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World of Genomics: England

Last updated on 9th November 2023 by Kira Newbon.

Best known for fish and chips, football, the Royal Family, and Shakespeare, England is also a world-leader when it comes to genomics research. Being a UK-based company in the genomics field, and having had the opportunity to speak to English leaders in the genomics space at our event “The Festival of Genomics and Biodata”, we know the genomics scene in England pretty well – or so we hope! The UK, and by extension England, is currently positioning itself as a “Genomics Superpower,” so read on to find out more.

The population of England

England is part of the United Kingdom and covers more than half of the island of Great Britain. To the north of England is Scotland and the Irish Sea, to the west lies Wales and the Atlantic Ocean, to the south the English Channel, and to the east the North Sea. England’s geography features rolling hillsides, with mountain ranges including the Pennines to the north.

Figure 1 ¦ Map of England

England has been inhabited for over 800,000 years, as evidenced by stone tools and footprints found in Norfolk. The earliest sign of modern human life in North-western Europe, a jawbone found in Devon, dates back 41-44,000 years ago. England has a rich history of human habitation, with remains from the Mesolithic, Neolithic and Bronze Ages, such as Stonehenge and Avebury. In the Iron Age, Britain was inhabited by the Celtic Britons and in AD 43 the Roman conquest of Britain began and lasted until the 5th century.

The end of Roman rule led to the Anglo-Saxon settlement of Britain, which is regarded as the origin of England and The Kingdom of England emerged in the 10th century. In 1066, the Norman conquest of England began a new dynasty. The Tudors and later the Stuart dynasty established England as a colonial power, with the English Civil War resulting in the execution of King Charles I and the establishment of a republic. The British Empire began in the late 1500s in England and ruled the largest colonial empire in recorded history before decolonisation in the 20th century. In the 19th century, England became the epicentre of the Industrial Revolution, quickly becoming the world’s most industrialized country.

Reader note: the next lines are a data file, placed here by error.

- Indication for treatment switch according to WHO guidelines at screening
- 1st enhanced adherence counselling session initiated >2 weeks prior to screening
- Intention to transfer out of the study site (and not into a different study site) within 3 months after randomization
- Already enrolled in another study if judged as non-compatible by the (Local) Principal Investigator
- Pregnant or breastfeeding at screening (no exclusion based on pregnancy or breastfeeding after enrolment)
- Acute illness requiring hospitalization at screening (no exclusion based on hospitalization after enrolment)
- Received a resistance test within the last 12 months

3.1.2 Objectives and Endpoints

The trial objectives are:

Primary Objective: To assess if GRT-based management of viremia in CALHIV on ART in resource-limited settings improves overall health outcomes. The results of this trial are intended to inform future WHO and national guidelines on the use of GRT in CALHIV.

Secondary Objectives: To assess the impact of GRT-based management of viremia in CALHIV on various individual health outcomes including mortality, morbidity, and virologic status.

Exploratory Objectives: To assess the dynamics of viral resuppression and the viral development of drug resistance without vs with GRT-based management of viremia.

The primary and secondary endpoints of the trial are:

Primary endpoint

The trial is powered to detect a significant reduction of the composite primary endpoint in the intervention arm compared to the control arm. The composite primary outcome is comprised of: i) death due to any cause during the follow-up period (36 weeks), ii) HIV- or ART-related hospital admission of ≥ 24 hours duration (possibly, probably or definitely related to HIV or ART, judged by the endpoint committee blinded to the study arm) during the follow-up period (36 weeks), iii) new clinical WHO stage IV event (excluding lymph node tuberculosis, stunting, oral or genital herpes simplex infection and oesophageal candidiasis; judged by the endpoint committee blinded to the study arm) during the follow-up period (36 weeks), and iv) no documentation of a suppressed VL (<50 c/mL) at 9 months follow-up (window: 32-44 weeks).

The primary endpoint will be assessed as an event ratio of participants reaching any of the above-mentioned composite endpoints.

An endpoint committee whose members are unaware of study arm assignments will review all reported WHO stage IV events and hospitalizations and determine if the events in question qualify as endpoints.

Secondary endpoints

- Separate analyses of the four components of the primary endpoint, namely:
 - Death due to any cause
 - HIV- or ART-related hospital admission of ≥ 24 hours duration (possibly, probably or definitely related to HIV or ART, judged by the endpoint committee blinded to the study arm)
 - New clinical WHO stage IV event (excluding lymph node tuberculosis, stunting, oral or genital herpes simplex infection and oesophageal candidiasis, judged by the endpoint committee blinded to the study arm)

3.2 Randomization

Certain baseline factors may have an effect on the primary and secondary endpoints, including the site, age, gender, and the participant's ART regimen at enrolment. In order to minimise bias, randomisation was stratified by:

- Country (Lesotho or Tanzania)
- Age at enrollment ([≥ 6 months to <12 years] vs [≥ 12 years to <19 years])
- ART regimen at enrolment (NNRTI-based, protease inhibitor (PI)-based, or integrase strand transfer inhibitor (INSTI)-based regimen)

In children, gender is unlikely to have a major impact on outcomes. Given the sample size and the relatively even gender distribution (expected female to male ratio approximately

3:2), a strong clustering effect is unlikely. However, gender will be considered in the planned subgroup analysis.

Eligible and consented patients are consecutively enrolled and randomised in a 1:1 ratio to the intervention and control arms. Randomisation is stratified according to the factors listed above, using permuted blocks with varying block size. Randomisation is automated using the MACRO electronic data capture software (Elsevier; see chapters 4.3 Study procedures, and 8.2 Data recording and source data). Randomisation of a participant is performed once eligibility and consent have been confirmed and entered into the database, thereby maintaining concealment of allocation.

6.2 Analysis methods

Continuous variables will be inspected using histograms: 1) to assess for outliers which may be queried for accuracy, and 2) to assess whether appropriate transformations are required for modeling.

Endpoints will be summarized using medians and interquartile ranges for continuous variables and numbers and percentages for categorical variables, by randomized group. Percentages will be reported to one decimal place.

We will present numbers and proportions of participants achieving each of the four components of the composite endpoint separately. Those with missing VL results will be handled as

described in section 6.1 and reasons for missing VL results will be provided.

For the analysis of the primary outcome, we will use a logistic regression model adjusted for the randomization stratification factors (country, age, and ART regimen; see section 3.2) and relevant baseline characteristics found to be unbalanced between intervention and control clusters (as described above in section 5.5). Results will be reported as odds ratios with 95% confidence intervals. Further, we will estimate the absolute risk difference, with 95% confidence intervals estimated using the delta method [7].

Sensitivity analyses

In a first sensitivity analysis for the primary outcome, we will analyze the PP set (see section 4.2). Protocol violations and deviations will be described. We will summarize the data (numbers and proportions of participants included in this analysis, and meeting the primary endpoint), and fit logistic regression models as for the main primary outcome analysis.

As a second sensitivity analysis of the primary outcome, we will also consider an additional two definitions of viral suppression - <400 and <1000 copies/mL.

Geographic and demographic information

Summary statistics

  • Land area: 130,278 sq km
  • Gross domestic product (GDP):
    • Total: £1.86 trillion (2019)
    • Per capita: £32,866 (2019)

Population statistics

  • Population size: 56,536,000 people (2021)
  • Birth rate (UK, 2020): 10 per 1,000 people
  • Death rate (UK, 2020): 10 per 1,000 people
  • Infant mortality rate (UK, 2020): 4 per 1,000 people
  • Life expectancy (UK, 2020): 81 years
    • Male 2020 estimate: 79 years
    • Female 2020 estimate: 83 years
  • Ethnicities (England and Wales, 2021): White (81.7%), Asian, Asian British (9.3%), Black, Black British, Caribbean or African (4.0%), Mixed, multiple ethnic groups (2.9%), other ethnic group (2.1%)

(Source: Office for National Statistics and World Bank)

Healthcare system

The English healthcare system provides universal healthcare via the National Health Service (NHS) and is funded primarily through general taxation and national insurance. All English residents are entitled to free public health care, including hospital, physician, and mental health care services. The government, through NHS England, oversees and allocates funds to 191 Clinical Commissioning Groups, which govern and pay for care delivery at the local level. Approximately 10.5% of the population in England holds voluntary supplemental insurance for more rapid access to elective care. The government owns hospitals and providers of NHS care, including ambulance services and mental health services, and is responsible for ensuring comprehensive coverage. The NHS provides a wide range of services, including preventive services, hospital care, physician services, mental health care, and rehabilitation.

The main providers of primary care are General Practitioners (GPs), who act as gatekeepers for secondary care. People are required to register with a local GP of their choice, but many practices are full and do not accept new patients, limiting choice. To address the shortage of doctors, there has been a shift towards larger practices using multidisciplinary teams, including specialised services, pharmacists, and social workers. Most GPs are private contractors, but a growing number of practices are employing GPs on a salaried basis. Inpatient specialist care is mostly provided in NHS hospitals, and the NHS reimburses practices for the services they deliver. After-hours care is usually contracted by Clinical Commissioning Groups (CCGs) to GP cooperatives or private companies. Publicly owned hospitals are organized either as NHS trusts or foundation trusts, and all public hospitals have contracts with local CCGs to provide services.

Public Health England (PHE) was a government agency in England responsible for protecting and improving public health. Established in 2013, it combined the functions of several health bodies. On 29 March 2021, the UK government announced that PHE would be disbanded and its functions divided among several organizations. The health protection functions were transferred to the UK Health Security Agency (UKHSA), while health improvement functions went to the Office for Health Improvement and Disparities, NHS England, and NHS Digital (which has now merged with NHS England as of February 1st, 2023). The UKHSA is an executive agency of the Department of Health and Social Care and is responsible for public health protection and infectious disease control in England, and its establishment was prompted by the COVID-19 pandemic. The formation of the UKHSA took place in 2021 and became fully operational on 1 October 2021.